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Vaccine Passport Ethics | Walton Fellowship Teachers

Woman seated (right) while receiving COVID-19 vaccination in February 2021.
Carlos Moreno/KCUR 89.3
The U.S. government has decided to leave laws pertaining to vaccine passports up to the states.

Missouri's lawmakers are debating banning vaccine passports and first-year educators discuss their experience teaching in the COVID-era.

Segment 1, beginning at 00:54: As more Americans receive COVID-19 vaccines, state legislatures are debating whether they should implement a vaccine passport system.

While proof of vaccination has the potential to get us back to normalcy more quickly, it can also exacerbate the inequities in the American vaccine distribution system. We discuss the ethics of vaccine passports, and the steps Republicans in Missouri's legislature are taking to prevent them.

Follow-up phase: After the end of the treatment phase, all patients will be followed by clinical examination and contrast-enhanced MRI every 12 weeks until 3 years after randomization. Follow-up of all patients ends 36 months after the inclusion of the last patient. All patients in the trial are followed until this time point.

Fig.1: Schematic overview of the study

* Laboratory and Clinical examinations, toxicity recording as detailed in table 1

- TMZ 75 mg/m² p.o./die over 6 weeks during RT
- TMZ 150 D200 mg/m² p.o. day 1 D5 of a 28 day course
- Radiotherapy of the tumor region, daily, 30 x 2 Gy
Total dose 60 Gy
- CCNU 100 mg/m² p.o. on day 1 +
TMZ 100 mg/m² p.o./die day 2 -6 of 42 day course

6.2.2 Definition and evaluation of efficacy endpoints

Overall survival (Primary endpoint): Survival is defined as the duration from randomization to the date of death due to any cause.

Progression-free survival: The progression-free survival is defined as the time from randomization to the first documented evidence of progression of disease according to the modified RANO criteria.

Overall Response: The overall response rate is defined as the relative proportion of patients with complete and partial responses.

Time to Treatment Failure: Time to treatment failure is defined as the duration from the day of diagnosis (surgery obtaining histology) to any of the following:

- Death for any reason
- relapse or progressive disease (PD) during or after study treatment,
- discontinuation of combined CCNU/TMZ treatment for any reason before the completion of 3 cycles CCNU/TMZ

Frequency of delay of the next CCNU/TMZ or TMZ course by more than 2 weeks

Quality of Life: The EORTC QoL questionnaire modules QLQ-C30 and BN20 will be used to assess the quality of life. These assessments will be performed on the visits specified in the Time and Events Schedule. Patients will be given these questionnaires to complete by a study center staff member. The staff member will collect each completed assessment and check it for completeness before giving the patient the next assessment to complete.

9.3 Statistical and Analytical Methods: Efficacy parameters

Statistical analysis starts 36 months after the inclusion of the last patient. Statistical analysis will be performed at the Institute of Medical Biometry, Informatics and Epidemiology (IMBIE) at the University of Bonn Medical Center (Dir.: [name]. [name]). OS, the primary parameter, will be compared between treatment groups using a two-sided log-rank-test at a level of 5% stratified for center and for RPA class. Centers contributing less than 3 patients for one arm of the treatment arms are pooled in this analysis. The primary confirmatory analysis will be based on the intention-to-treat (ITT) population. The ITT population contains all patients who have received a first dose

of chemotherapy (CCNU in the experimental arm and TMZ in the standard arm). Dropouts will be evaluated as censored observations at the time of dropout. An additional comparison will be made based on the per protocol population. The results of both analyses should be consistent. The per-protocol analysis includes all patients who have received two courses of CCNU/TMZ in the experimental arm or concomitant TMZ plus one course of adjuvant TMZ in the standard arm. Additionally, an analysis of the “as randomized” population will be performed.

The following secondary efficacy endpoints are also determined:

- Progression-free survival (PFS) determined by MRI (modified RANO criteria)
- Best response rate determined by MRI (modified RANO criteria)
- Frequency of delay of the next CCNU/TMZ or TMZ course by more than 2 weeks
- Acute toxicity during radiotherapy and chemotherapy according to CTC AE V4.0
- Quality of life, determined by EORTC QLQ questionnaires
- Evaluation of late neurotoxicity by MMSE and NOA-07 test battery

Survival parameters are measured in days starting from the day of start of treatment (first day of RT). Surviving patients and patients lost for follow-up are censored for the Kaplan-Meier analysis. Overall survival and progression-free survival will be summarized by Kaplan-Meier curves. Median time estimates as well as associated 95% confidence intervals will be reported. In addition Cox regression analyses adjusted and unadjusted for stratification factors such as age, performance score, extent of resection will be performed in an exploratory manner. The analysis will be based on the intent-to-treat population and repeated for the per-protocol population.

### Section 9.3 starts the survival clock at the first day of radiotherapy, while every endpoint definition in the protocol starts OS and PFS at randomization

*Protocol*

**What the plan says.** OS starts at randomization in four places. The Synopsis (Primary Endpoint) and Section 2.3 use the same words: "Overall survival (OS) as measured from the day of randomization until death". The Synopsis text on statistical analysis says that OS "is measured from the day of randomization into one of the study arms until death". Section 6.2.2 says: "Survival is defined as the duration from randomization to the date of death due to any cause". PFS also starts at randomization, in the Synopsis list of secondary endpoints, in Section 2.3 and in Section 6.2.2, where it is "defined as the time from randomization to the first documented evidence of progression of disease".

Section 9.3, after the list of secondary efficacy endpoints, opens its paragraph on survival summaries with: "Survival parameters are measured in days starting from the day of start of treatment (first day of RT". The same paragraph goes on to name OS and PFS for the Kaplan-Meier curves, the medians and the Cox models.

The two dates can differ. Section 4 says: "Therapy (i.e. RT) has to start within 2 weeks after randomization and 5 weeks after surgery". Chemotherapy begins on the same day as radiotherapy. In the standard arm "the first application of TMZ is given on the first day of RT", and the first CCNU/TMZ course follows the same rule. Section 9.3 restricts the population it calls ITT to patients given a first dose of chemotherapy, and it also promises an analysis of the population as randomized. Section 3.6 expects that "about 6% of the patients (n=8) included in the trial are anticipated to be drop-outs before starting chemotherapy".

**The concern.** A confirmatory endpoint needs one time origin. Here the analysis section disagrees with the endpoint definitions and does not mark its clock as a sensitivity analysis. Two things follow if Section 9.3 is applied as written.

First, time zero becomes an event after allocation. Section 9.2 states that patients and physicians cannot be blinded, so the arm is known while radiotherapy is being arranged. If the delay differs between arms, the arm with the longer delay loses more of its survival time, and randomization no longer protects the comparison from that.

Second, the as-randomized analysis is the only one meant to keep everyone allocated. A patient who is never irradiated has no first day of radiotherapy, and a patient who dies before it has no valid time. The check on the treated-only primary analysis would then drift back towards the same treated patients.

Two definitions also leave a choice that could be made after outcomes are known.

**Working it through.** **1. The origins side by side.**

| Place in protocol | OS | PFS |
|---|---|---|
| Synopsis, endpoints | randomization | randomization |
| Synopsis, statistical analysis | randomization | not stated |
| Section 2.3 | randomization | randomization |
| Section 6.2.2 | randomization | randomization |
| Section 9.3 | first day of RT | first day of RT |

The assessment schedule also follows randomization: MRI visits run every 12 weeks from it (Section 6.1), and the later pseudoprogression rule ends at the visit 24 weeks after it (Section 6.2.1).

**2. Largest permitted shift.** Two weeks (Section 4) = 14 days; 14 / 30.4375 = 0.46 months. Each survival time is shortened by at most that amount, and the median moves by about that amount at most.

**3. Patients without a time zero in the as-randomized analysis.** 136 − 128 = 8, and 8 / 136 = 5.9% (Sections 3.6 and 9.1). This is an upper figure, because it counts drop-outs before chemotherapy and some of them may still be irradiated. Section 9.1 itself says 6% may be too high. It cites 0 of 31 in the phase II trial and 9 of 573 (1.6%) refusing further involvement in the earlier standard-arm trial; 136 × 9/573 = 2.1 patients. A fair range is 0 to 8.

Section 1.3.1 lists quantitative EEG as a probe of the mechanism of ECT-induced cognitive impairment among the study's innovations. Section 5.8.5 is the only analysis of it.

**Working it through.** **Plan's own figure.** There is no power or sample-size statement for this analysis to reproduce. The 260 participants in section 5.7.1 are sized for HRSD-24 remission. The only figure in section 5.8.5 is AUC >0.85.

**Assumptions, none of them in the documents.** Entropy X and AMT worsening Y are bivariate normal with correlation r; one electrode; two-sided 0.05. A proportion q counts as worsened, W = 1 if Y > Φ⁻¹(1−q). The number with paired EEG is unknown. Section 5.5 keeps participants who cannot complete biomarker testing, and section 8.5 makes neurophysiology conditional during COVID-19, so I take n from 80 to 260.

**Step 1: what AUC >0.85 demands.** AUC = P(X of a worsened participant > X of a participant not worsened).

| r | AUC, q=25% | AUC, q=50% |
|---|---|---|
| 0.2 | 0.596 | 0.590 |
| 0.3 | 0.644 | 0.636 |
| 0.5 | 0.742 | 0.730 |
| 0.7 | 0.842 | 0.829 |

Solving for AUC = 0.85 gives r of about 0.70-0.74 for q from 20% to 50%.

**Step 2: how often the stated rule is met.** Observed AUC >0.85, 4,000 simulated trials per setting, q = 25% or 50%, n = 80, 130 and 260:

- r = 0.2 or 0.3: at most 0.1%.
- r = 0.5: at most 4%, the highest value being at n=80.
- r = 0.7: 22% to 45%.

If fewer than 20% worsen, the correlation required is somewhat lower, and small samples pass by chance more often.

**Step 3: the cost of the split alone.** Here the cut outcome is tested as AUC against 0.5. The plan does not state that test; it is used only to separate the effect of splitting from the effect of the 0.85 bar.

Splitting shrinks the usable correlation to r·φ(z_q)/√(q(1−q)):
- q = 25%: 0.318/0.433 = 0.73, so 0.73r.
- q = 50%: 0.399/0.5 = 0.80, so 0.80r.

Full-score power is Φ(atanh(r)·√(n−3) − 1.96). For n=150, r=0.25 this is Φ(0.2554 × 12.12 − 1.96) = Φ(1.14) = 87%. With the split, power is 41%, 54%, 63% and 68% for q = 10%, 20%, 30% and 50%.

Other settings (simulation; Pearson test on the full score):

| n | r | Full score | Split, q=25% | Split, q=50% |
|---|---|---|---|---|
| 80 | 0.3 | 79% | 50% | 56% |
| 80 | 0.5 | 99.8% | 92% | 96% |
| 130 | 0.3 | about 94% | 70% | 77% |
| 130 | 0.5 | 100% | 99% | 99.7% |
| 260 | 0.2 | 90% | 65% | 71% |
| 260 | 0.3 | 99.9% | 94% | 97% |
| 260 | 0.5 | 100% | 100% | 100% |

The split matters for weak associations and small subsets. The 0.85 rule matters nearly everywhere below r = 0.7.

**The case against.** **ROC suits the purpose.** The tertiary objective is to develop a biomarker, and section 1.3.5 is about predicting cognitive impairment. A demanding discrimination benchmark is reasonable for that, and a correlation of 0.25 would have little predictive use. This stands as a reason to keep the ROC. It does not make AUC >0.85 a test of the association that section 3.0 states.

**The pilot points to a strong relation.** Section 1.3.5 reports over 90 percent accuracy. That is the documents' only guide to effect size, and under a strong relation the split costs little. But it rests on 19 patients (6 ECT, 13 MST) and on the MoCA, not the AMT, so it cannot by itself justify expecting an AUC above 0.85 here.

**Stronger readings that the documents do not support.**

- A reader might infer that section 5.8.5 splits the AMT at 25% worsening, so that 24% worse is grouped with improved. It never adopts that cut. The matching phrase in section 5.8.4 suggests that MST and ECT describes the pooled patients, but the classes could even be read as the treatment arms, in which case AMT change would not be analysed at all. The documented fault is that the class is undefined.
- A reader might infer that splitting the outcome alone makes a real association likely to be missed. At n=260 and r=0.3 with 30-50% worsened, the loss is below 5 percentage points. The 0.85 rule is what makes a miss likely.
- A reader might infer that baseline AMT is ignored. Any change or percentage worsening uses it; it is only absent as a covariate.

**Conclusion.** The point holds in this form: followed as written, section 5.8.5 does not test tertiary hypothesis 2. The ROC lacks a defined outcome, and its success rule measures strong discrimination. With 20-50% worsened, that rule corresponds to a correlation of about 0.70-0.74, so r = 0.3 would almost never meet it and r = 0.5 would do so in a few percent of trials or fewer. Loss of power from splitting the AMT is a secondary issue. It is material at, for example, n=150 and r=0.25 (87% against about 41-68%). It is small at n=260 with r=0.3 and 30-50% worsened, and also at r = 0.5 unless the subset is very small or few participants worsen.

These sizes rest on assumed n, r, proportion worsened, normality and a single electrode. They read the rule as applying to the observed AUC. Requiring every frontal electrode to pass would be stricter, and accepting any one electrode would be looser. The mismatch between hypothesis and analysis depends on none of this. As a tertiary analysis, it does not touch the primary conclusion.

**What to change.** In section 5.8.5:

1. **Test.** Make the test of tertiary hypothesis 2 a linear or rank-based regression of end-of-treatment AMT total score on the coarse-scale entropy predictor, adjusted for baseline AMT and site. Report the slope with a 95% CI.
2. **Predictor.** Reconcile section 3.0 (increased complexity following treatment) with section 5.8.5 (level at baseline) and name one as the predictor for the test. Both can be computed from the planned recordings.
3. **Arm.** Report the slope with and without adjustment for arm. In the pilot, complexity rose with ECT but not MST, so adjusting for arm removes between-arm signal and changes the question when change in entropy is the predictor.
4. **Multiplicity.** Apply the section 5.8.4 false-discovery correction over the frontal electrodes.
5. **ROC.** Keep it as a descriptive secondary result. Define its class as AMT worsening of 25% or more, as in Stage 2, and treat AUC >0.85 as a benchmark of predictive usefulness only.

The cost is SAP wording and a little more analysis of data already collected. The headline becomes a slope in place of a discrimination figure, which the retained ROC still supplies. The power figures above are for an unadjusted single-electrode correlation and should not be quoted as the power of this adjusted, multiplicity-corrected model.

Segment 2, beginning at 24:48: The student population in this country is growing more diverse, and there are advantages to having teachers who reflect that diversity.

Two fellows from the Walton Family Foundation's teacher diversity initiative describe their first experiences teaching that occurred during the COVID-19 pandemic.

  • Maria Martinez, Emporia State student, teaching kindergarten at Mark Twain Elementary in Kansas City, Kansas.
  • Khalil Jones, UMKC student, teaching at East High School, Kansas City, Missouri.
Steve Kraske is the host of KCUR's Up To Date. Follow him on Twitter @stevekraske.
Zach Wilson is the associate producer for KCUR's Up To Date.
Danie Alexander is the senior producer of Up To Date.